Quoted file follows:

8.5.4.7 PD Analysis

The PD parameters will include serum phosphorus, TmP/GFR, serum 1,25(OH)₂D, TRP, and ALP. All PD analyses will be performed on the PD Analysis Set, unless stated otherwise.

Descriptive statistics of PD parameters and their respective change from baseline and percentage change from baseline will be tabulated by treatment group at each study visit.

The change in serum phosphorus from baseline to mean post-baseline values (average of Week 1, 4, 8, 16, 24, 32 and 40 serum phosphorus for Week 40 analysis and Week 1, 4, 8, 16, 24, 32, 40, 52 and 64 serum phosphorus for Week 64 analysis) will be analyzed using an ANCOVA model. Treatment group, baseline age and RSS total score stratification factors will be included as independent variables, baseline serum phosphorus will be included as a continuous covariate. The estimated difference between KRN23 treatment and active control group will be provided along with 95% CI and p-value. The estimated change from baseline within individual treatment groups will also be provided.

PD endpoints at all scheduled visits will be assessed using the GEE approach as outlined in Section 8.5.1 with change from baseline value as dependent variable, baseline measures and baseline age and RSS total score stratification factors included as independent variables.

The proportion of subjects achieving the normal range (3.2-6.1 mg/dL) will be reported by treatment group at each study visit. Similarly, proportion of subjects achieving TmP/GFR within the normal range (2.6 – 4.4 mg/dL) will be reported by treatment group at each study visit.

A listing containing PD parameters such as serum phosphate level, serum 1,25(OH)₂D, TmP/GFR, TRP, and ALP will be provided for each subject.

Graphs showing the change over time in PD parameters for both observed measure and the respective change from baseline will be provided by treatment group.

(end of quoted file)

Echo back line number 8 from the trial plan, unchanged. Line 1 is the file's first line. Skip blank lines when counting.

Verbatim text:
Graphs showing the change over time in PD parameters for both observed measure and the respective change from baseline will be provided by treatment group.